Bill O'Reilly: Rand Paul wants to put money in your pocket

According to most polls, Senator Paul slipping a bit in the Republican presidential sweepstakes. That's mainly because his foreign policy of quasi-isolation, controversial in the age of terrorism.

So now the Senator is putting forth a flat tax proposal that has some very attractive components to it. It would shake down this way. Paul's plan would mandate a 14.5 percent income tax rate applied to all workers earning more than $50,000 a year. All profitable businesses would also be taxed at that rate, along with capital gains, interest on savings and other revenue the feds want a piece of.

Senator Paul would do away with most personal deductions, only mortgage and charitable contributions could be written off. Business could write off purchases of parts, office equipment, that kind of stuff. Overall, Senator Paul's flat tax proposal is friendly to the American worker.

The Tax Foundation Group, pro-business and conservative, says that the senator's proposal would increase the gross domestic product by about 10 percent over 10 years and create at least 1.4 million new jobs. But even if that happened, the feds would take in about a trillion dollars less in revenue in 10 years than it's taking in now. Senator Paul says he would make up that short fall with spending cuts as he is pledging to pay down the national debt.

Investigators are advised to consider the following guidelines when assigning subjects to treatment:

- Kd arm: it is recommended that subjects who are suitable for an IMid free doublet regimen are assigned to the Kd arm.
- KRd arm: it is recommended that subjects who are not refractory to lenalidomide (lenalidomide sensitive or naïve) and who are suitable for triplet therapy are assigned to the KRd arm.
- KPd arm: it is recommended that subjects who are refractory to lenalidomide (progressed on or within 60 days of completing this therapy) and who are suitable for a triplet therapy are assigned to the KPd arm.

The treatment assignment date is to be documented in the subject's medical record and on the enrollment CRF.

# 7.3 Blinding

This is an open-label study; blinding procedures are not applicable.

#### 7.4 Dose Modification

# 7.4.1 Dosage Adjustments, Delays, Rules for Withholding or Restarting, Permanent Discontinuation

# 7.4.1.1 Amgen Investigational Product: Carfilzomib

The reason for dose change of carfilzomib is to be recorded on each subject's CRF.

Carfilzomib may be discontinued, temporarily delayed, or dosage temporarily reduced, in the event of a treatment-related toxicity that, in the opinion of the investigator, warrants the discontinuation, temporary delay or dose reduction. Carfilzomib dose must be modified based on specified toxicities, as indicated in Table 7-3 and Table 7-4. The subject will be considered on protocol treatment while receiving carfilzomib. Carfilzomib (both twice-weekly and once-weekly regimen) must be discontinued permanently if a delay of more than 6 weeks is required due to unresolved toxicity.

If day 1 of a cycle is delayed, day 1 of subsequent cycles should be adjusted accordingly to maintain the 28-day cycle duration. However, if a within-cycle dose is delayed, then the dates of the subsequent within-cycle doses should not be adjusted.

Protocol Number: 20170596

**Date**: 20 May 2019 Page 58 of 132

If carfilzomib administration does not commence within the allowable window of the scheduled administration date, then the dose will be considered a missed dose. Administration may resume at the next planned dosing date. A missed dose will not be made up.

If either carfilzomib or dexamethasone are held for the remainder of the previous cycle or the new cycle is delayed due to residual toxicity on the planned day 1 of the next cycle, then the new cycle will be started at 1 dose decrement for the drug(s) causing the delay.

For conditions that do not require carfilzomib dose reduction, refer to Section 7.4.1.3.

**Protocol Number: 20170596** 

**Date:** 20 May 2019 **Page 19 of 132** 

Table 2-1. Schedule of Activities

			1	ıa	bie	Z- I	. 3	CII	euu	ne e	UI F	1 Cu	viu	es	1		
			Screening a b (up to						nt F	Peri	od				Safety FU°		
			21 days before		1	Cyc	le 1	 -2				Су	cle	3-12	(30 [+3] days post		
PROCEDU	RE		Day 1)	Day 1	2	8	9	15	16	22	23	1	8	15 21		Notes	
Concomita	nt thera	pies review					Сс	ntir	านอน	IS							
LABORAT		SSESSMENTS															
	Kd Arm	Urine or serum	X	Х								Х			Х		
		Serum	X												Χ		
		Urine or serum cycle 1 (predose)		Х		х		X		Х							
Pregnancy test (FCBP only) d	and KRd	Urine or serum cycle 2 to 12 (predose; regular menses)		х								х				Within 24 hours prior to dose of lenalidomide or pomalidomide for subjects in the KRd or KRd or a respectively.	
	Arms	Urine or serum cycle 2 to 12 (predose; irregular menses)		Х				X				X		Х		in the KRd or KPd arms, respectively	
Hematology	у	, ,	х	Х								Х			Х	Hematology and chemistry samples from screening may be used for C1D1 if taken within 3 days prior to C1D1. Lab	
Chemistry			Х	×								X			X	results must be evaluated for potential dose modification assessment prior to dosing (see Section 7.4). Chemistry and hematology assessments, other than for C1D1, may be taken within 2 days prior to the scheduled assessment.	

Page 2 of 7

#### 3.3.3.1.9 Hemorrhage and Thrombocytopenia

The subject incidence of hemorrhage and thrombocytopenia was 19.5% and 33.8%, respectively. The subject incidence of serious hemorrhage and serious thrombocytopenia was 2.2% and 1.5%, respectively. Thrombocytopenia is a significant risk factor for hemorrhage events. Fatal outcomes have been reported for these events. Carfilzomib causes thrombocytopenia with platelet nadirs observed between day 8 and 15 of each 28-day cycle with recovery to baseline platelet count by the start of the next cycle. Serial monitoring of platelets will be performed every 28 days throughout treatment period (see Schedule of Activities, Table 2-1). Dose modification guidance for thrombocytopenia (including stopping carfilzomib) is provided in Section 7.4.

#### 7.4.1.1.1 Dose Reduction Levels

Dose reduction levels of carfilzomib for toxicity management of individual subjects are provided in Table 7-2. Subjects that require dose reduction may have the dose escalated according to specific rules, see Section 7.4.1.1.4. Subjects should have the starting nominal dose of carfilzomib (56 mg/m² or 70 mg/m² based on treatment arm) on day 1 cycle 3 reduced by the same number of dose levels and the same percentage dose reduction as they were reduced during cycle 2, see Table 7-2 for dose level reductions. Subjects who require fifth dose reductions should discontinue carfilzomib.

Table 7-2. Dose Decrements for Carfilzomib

The most controversial part of Paul's flat tax is that he wants to do away with the payroll tax, which funds Social Security and Medicare. Right now most American workers pay almost 8 percent toward those entitlements. Paul says you wouldn't pay anything and the revenue would be made up by American companies, their tax contributions overall would first go to funding FICA and Medicare.

So, if you are a poor American, Senator Paul would keep the earned income tax credit, funds would continue to be paid to low earners.

Now, "Talking Points" does not believe the numbers add up. You could do a flat tax, but it would have to be around 19 percent, not 14.5. And you would have to keep some kind of payroll tax. You could drop it -- 5 percent would be the very minimum.

However, as everybody knows, the American tax system is broken. The IRS not, not a reliable organization to say the least. And Senator Paul's proposal celebrates him from most of the other candidates because he is putting forth something concrete.

The next presidential election will be won by the person who can convince most voters that he or she will help their financial security. The Democrats, including Hillary Clinton, are throwing in with the tax the rich and business mantra to the fullest extent. So it's more of the same that President Obama gave us.

Talking Points" believes America needs a flat tax. The question, will the folks rally around it?

And that's “The Memo”.